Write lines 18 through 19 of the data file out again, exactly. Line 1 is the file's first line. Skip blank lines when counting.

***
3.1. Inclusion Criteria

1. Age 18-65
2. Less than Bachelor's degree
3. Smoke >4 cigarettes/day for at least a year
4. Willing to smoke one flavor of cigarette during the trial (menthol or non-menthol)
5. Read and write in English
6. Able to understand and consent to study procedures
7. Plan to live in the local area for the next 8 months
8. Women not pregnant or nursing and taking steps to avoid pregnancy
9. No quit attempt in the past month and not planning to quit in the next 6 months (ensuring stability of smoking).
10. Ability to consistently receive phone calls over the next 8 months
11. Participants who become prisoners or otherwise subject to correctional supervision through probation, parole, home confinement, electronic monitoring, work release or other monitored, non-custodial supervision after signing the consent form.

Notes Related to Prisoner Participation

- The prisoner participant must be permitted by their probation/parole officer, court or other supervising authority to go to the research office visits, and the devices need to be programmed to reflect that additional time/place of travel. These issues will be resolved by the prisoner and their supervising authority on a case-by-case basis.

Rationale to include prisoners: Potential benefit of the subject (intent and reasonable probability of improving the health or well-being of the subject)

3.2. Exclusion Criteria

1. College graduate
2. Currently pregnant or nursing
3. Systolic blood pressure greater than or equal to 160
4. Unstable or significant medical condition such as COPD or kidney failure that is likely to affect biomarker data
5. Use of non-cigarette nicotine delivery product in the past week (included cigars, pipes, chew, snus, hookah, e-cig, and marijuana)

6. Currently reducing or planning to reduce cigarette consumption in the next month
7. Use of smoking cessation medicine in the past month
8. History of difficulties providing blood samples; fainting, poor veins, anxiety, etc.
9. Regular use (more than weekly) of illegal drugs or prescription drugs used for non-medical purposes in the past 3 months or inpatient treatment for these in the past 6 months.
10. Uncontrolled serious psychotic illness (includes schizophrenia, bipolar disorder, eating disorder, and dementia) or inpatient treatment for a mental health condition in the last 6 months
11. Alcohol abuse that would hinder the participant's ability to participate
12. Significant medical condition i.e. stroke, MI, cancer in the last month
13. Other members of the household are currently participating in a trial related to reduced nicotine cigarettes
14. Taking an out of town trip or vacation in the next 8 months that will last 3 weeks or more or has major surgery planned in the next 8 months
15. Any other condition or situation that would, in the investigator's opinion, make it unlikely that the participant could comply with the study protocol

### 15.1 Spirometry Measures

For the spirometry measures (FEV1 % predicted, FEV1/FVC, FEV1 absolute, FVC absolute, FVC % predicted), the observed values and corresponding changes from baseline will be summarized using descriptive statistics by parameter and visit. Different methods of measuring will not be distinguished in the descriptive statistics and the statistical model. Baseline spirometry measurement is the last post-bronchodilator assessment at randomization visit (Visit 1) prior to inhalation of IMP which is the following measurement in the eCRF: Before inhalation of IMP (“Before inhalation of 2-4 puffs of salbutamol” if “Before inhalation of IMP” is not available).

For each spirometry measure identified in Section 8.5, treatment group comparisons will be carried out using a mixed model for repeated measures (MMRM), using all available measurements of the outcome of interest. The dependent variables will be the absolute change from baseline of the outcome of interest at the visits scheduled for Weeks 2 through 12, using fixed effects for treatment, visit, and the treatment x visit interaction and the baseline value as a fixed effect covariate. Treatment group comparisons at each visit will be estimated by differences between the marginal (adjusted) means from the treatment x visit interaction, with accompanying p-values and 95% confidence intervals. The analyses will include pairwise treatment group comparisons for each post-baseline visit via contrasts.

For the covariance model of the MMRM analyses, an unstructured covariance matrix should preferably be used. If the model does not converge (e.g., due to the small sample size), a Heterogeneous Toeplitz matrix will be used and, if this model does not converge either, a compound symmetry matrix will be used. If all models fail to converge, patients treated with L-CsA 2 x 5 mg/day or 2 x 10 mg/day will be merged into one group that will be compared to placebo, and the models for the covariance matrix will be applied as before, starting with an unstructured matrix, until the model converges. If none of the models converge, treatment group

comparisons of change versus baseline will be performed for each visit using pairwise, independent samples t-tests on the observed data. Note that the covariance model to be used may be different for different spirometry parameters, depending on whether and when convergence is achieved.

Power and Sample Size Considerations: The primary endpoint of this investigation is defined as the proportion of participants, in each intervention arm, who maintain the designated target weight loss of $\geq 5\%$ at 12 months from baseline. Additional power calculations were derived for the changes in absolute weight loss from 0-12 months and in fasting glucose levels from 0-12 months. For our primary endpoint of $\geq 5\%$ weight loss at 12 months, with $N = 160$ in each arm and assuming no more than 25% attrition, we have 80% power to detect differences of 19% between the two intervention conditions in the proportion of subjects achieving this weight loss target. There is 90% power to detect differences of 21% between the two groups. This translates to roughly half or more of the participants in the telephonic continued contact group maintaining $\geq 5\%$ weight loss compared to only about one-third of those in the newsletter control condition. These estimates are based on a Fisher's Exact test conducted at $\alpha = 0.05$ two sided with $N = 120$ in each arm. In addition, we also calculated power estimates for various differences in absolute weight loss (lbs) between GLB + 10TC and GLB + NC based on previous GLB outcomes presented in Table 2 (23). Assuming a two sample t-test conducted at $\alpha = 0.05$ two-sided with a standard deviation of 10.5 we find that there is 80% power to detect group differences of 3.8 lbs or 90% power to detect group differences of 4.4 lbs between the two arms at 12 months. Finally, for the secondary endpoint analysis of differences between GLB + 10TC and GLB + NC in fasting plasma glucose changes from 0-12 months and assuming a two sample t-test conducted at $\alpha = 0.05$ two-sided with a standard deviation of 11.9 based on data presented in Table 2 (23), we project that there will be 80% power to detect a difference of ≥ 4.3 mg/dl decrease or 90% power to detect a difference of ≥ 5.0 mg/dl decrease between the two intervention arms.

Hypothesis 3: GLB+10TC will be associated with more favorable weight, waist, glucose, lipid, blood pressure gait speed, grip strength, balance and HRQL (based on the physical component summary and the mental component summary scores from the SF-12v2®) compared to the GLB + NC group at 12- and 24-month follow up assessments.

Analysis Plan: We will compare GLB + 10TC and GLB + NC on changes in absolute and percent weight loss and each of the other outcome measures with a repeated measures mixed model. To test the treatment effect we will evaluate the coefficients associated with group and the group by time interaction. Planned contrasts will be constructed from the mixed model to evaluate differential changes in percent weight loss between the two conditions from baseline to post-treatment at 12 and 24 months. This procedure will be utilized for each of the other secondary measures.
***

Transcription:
2. Currently pregnant or nursing
3. Systolic blood pressure greater than or equal to 160